Even as Facebook and social media provide an increasing share of referrals to online news sites, search engines still provide the initial point of entry for millions of new visitors to websites each day. If there are techniques that allow you to jump to the front of the line, to attract more of those potential readers, you need to be using them.

Plus, good SEO can help make your pages more lucrative in keyword-targeted advertising systems, such as Google’s AdWords. Sloppy SEO leads to poorly matched ads, lower click-through rates and less money per click or impression.

Finally, most SEO techniques reduce to providing clear, concise writing that stays on topic – that frequently references the key words and phrases that an article’s supposed to be about. That’s good advice for any writer looking to attract readers in a competitive environment. Unfortunately, in print journalism, with readers too long delivered through local monopoly, too many reporters and headline writers became more focused on being clever than clear.

Unfortunately, there’s not a SEO writing textbook for student journalists as clear and ubiquitous as AP’s stylebook. Combine that with academic inertia and faculties loaded with print refugees, and it’s no surprise that most j-school students get much more instruction in AP style than the SEO they so urgently will need when they begin professional work. (If there is a great SEO text for online news writers out there, I’m hopeful that a reader will let us know, in the comments.)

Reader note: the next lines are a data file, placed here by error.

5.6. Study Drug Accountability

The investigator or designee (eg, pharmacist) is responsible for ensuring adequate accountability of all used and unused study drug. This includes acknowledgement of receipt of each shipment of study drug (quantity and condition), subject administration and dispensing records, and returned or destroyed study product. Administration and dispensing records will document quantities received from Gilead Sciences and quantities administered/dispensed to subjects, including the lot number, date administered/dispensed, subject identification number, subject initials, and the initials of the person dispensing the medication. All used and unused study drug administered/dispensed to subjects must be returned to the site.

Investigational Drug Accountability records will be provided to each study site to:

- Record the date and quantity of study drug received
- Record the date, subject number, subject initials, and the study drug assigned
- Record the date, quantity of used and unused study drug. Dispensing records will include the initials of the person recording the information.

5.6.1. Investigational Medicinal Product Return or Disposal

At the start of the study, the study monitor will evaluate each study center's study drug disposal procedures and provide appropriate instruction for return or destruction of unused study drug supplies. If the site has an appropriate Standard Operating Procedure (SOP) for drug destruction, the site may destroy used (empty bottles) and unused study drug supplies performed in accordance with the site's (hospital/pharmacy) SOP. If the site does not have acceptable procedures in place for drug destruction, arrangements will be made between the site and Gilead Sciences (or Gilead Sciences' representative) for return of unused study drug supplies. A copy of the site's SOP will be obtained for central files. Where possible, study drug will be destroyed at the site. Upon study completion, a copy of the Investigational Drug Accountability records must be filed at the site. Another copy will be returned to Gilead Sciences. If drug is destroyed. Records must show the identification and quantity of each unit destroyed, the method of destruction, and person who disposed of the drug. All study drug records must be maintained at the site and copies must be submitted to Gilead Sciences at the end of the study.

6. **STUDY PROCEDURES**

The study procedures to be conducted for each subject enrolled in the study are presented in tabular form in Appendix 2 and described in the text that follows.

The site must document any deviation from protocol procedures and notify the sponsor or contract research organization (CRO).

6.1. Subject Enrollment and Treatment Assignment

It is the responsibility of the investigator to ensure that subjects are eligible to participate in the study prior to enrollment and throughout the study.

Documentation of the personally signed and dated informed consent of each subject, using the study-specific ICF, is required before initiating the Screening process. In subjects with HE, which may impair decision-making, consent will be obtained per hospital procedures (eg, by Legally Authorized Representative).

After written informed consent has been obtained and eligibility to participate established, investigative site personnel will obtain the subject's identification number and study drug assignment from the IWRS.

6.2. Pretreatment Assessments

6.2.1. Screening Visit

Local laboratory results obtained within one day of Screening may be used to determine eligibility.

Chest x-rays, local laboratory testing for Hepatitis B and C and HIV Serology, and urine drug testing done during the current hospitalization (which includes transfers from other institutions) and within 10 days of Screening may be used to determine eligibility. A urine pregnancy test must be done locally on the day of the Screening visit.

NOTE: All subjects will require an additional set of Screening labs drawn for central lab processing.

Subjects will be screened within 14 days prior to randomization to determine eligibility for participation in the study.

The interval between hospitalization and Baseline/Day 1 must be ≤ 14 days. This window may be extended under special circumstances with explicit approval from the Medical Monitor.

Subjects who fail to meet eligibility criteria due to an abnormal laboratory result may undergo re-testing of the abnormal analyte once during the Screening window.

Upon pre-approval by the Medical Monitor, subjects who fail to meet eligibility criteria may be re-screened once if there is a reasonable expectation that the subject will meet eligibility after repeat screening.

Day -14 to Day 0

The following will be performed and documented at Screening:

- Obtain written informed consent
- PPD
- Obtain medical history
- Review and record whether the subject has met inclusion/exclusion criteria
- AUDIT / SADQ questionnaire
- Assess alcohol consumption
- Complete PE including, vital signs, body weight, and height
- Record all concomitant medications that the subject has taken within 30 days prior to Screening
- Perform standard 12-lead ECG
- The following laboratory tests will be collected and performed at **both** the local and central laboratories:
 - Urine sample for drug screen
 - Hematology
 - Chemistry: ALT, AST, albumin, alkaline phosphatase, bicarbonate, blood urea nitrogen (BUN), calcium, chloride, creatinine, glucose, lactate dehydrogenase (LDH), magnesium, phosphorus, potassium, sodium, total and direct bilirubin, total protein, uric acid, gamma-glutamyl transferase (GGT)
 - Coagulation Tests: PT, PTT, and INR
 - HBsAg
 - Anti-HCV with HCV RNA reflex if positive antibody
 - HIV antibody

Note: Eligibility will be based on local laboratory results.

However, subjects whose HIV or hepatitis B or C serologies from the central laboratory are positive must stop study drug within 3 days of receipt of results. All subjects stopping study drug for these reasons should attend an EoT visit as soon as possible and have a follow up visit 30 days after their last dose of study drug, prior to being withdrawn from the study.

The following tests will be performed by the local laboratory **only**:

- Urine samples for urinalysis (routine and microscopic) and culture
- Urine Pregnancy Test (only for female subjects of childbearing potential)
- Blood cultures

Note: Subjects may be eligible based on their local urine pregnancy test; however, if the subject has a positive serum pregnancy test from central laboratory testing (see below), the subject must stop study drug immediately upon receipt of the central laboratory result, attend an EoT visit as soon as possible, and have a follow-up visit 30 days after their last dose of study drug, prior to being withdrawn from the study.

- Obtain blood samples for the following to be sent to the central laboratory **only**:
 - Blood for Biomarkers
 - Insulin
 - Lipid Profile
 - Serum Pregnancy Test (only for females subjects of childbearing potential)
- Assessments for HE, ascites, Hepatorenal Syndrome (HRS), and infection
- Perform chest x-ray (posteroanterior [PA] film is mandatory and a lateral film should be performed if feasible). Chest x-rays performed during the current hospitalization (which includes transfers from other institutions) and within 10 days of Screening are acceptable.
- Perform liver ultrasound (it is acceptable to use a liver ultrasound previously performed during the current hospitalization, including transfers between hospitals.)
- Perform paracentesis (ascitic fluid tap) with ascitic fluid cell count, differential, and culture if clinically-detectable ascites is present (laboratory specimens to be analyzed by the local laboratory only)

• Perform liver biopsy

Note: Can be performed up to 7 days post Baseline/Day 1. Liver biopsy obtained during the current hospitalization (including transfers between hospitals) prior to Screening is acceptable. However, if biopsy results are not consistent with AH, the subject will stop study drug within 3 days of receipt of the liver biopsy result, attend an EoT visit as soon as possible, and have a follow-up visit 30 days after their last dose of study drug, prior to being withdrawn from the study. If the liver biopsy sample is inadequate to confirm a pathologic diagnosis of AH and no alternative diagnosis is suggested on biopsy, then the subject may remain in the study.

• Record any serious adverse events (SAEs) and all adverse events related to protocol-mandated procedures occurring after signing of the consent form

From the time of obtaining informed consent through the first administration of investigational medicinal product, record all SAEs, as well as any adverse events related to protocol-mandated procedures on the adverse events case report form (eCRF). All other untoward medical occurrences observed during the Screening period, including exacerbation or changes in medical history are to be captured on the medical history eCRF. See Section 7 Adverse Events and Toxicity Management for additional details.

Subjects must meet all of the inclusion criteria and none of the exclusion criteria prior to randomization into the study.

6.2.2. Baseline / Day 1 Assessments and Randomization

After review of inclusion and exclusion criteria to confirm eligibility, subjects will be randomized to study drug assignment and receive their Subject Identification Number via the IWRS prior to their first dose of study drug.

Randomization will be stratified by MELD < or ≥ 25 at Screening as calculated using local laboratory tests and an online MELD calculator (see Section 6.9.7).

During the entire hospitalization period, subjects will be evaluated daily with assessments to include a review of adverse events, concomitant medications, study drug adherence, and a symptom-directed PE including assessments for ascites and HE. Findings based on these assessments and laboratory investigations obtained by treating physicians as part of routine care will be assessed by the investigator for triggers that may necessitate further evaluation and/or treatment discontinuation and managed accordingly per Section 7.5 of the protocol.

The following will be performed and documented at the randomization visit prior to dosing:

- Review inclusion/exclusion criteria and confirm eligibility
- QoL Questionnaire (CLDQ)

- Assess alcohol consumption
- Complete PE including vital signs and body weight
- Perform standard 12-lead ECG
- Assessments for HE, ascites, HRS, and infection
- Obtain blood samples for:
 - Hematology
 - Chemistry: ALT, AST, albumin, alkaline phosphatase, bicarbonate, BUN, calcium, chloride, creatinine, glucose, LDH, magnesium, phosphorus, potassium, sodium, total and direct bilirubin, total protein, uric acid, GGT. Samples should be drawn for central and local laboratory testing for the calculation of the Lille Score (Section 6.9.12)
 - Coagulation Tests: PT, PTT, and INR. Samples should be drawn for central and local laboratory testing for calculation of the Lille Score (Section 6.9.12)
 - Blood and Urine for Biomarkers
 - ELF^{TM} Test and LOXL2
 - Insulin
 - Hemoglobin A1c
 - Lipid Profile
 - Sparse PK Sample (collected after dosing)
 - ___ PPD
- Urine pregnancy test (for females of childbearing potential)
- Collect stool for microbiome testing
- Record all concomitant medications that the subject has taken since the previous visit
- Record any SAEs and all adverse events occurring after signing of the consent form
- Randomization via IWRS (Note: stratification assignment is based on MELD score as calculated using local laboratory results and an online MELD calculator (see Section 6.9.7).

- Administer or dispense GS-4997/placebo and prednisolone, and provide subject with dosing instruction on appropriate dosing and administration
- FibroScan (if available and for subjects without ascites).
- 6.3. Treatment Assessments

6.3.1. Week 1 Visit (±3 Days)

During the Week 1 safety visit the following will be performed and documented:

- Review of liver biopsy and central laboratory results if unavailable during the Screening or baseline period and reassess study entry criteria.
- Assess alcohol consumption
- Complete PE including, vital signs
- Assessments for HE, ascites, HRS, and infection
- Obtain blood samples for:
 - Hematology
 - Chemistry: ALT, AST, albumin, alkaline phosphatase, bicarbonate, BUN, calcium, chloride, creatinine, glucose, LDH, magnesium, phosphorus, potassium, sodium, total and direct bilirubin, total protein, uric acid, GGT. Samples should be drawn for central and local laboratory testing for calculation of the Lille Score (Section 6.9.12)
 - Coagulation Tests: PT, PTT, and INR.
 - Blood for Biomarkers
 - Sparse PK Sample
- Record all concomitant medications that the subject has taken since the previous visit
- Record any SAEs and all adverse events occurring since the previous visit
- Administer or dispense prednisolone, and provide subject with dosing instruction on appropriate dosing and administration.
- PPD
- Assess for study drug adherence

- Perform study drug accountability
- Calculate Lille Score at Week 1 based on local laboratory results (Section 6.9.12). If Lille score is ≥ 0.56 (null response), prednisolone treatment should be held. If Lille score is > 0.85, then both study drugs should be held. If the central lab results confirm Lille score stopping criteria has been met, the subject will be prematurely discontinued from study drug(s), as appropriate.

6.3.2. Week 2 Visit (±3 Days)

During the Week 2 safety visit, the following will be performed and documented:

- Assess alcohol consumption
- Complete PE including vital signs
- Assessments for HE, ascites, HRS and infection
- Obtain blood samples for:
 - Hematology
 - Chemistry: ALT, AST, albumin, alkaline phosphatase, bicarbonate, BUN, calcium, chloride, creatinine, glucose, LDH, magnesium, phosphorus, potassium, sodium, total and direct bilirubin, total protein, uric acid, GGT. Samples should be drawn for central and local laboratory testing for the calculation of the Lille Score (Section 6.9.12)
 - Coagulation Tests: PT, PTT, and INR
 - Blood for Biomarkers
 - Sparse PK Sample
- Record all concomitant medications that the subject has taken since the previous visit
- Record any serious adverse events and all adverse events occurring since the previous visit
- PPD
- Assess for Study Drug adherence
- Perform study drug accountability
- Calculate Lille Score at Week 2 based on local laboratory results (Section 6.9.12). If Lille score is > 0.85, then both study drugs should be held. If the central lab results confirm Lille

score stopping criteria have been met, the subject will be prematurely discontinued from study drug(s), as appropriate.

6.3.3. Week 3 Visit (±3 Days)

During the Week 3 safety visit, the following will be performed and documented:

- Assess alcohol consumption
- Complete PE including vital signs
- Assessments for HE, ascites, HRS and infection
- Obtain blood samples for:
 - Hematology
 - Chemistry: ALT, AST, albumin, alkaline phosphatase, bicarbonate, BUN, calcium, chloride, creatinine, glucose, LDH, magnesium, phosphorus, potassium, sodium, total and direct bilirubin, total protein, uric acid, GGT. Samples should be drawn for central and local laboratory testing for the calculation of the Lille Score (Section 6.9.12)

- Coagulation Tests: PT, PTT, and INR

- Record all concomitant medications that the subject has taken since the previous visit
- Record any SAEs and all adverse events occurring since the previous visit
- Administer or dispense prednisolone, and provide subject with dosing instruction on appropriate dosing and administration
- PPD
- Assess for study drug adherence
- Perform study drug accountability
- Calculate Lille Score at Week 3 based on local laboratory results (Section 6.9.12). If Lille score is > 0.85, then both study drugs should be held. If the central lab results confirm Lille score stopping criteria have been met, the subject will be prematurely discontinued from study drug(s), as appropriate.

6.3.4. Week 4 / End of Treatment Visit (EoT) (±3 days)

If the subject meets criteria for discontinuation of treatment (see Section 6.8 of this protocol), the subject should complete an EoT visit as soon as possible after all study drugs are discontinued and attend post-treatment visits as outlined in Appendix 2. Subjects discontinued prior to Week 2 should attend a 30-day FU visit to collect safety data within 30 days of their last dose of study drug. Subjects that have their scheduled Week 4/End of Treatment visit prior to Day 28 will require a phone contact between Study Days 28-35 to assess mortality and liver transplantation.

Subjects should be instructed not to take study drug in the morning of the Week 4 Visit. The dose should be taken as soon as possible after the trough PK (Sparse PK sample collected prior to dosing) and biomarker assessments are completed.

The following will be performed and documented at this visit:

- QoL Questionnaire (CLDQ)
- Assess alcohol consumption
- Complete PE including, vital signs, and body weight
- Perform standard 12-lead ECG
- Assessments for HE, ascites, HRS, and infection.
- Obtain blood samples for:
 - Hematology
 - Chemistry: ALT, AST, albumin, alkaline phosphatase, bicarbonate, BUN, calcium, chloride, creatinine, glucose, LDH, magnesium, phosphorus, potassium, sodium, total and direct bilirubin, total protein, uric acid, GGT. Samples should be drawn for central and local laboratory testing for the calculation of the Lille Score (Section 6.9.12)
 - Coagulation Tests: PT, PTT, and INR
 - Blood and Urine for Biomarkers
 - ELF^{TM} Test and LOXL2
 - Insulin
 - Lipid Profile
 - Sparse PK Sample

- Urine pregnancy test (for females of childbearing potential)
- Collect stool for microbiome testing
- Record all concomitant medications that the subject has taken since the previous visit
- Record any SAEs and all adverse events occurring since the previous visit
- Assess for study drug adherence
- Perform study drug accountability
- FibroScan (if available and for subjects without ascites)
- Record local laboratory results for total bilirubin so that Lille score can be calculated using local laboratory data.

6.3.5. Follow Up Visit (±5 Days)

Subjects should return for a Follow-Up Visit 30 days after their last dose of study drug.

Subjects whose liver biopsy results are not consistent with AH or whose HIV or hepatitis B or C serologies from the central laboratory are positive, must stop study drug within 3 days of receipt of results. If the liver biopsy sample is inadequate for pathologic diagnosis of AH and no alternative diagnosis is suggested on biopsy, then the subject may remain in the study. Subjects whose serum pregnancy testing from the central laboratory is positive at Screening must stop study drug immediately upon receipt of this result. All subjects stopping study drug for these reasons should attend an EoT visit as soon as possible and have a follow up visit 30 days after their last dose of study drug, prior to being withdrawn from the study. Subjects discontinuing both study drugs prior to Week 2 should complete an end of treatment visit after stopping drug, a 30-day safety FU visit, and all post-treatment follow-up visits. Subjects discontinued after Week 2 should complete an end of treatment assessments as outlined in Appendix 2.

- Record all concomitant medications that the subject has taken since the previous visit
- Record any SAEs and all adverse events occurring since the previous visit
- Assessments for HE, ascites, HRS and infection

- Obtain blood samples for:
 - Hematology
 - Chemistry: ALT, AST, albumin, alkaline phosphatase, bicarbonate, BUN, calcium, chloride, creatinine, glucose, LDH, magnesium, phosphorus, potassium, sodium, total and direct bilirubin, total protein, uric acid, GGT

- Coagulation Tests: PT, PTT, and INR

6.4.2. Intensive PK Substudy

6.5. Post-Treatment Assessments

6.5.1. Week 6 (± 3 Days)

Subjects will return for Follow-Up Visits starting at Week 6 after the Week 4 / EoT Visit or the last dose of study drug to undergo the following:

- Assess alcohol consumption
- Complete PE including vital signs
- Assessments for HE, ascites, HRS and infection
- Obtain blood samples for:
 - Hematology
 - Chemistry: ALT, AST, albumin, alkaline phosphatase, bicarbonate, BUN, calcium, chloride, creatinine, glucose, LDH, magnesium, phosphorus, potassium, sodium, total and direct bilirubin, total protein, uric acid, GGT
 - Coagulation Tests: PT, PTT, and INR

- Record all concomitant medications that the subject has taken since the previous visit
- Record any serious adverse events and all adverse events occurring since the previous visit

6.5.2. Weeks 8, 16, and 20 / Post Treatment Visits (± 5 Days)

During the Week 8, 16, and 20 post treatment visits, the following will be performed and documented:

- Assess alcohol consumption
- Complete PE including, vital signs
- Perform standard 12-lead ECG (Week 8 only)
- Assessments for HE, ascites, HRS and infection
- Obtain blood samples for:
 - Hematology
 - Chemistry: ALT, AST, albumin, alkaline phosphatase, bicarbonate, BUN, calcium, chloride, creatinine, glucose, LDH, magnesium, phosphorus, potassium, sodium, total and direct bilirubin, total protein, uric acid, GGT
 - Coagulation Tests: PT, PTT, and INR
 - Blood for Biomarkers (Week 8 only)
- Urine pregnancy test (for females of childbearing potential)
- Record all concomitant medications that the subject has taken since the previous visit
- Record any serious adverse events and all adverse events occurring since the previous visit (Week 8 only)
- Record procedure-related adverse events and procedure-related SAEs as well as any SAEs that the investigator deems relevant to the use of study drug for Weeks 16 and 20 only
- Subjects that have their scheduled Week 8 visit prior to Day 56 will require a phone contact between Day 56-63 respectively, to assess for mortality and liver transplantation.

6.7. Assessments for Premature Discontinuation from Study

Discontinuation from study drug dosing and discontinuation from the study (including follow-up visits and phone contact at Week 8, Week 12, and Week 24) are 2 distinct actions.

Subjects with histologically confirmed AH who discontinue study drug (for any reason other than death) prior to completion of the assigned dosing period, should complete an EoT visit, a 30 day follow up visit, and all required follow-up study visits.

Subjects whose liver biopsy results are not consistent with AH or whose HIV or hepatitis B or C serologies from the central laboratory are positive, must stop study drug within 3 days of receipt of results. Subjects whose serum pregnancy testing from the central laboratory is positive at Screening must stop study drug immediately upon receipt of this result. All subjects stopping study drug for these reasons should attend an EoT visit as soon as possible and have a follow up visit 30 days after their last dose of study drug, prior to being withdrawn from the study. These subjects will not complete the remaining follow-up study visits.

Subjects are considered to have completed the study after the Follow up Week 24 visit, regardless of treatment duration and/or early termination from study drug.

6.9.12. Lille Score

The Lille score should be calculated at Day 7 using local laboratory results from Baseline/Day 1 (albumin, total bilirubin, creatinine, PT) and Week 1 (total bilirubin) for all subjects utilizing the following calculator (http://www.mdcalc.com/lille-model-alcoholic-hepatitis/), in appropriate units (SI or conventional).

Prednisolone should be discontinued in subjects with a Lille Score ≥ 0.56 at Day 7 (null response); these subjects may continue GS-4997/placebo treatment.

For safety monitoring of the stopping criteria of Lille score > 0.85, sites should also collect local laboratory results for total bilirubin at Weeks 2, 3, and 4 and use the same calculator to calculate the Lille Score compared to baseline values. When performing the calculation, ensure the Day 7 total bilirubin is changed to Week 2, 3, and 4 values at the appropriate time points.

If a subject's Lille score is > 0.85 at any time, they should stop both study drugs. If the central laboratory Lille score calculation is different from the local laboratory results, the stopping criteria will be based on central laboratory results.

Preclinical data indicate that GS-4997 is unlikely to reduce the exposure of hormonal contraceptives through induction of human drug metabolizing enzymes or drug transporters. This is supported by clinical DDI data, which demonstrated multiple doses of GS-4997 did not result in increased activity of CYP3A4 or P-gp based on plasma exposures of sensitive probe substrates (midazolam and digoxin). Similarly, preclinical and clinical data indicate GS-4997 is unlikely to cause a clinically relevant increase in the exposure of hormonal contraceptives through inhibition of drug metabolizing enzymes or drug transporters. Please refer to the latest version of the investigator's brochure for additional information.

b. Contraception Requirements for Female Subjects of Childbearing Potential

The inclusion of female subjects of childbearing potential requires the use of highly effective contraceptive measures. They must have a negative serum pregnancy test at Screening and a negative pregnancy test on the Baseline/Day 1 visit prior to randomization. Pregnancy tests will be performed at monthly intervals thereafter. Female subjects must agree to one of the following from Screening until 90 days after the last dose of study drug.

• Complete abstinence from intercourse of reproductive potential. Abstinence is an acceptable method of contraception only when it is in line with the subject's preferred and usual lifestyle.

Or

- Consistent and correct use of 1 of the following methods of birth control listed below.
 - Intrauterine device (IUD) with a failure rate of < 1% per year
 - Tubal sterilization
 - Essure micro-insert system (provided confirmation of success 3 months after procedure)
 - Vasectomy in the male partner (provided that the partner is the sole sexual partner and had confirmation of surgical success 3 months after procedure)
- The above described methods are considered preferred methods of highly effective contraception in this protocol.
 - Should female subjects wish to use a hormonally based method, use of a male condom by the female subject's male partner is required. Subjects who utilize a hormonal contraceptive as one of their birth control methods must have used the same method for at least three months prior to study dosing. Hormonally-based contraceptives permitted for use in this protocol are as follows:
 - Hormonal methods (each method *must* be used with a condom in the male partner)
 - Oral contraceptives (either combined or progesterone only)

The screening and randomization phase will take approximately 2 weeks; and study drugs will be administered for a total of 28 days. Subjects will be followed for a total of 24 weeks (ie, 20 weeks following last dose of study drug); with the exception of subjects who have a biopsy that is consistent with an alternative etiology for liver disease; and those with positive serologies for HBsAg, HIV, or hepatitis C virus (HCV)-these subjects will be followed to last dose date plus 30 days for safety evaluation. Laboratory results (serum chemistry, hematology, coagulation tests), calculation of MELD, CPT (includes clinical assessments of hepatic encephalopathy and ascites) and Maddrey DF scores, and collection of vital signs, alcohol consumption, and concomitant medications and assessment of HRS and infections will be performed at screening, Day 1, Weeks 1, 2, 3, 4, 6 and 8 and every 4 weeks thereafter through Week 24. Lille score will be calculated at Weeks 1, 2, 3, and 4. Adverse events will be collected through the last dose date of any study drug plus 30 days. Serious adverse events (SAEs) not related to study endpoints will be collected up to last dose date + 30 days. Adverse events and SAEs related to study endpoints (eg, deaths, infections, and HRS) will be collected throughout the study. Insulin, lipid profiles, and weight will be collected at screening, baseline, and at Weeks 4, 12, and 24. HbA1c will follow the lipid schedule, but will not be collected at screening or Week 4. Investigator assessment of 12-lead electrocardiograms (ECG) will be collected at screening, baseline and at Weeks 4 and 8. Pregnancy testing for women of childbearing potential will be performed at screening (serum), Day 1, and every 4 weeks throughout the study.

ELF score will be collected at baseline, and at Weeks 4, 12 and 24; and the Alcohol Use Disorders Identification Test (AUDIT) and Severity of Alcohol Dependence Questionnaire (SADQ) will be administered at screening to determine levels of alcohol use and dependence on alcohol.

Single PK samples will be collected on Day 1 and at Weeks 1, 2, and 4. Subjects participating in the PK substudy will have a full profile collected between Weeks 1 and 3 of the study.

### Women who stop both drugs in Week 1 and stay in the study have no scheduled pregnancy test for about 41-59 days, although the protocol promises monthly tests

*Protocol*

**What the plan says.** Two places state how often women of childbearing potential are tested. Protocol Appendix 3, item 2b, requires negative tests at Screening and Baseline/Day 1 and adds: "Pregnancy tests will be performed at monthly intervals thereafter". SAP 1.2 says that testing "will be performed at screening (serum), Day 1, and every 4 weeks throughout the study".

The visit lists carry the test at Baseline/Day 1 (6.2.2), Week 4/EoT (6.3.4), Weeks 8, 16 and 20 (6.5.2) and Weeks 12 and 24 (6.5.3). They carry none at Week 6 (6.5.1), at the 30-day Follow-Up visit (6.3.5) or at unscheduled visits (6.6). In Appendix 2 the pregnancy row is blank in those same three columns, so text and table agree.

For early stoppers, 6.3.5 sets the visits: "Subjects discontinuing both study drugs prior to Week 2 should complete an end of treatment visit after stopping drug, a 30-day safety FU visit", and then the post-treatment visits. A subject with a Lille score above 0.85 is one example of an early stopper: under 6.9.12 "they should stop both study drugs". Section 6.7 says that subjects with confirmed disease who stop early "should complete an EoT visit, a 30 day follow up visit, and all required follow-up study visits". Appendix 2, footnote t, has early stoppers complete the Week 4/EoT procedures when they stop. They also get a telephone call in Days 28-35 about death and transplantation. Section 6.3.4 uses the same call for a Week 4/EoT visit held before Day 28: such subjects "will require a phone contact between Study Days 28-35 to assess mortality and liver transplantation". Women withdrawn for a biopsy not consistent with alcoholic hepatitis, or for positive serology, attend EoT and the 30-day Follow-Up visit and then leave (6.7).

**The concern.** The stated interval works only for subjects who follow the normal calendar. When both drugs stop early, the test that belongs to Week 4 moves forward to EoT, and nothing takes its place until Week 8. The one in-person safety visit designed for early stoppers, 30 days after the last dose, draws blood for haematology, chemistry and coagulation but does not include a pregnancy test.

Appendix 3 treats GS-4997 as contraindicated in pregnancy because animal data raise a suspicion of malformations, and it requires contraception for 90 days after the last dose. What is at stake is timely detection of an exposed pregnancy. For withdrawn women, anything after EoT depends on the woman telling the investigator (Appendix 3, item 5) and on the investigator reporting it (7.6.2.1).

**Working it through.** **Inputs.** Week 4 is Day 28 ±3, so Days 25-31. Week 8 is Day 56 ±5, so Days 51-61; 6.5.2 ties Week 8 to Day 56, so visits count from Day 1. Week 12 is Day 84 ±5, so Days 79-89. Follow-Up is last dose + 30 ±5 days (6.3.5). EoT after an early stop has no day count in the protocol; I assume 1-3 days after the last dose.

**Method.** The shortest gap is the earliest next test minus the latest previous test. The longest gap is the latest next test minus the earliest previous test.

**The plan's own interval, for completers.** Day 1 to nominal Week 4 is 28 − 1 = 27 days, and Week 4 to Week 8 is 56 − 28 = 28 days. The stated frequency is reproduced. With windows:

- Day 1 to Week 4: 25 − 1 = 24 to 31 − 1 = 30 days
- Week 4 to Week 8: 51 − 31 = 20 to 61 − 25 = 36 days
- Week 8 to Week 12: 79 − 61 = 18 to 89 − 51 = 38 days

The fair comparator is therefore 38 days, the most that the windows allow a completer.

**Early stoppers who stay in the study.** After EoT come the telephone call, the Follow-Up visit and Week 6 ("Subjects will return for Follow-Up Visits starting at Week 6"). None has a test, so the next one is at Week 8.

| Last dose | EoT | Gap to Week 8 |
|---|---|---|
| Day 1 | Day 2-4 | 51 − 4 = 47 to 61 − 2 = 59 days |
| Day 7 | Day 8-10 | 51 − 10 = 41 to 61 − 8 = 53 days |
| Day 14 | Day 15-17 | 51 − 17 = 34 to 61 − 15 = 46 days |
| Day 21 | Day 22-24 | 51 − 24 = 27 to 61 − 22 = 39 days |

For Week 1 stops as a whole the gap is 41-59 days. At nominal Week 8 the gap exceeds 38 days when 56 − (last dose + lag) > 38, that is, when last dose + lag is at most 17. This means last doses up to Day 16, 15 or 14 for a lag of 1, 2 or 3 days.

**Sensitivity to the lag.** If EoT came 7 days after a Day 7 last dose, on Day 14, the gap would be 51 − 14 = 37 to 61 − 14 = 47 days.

We’ve written frequently about SEO for journalists here on OJR. In lieu of a good textbook, I’d refer students to Danny Sullivan’s Ttop 10 SEO tips for journalists and Eric Ulken’s headline-writing advice, as well as my advice on SEO-friendly hyperlinking and plea not to break your SEO-valuable inbound links.

I name-checked Mindy McAdams before, and she deserves another mention here, as she’s written what I consider the best single page of advice on SEO-friendly newswriting. Every j-student, and working journalist, should read it.

But what about both?

Replying to my tweets on this matter, Matt Roseboom asked: “I publish online and in print, as most do. Should I use AP or SEO?”

My reply? Do both. Use the print-inspired AP style when producing articles for your print publication (though I would use the inspiration of SEO to keep writing tight). Use SEO techniques when writing for the Web.

But what about articles that appear both in print and online?

(Taking a deep breath now….) Repurposing content leaves you with a website that acts like a newspaper and a newspaper that reads like a website. It’s not a completely satisfying experience for readers in either medium. If you want to maximize your readership – and your revenue – in multiple media, then your organization needs to produce its content specifically for the media in which it publishes.

Does this mean that print stories shouldn’t appear online? No.

So what does this mean a newspaper website should do, and look like?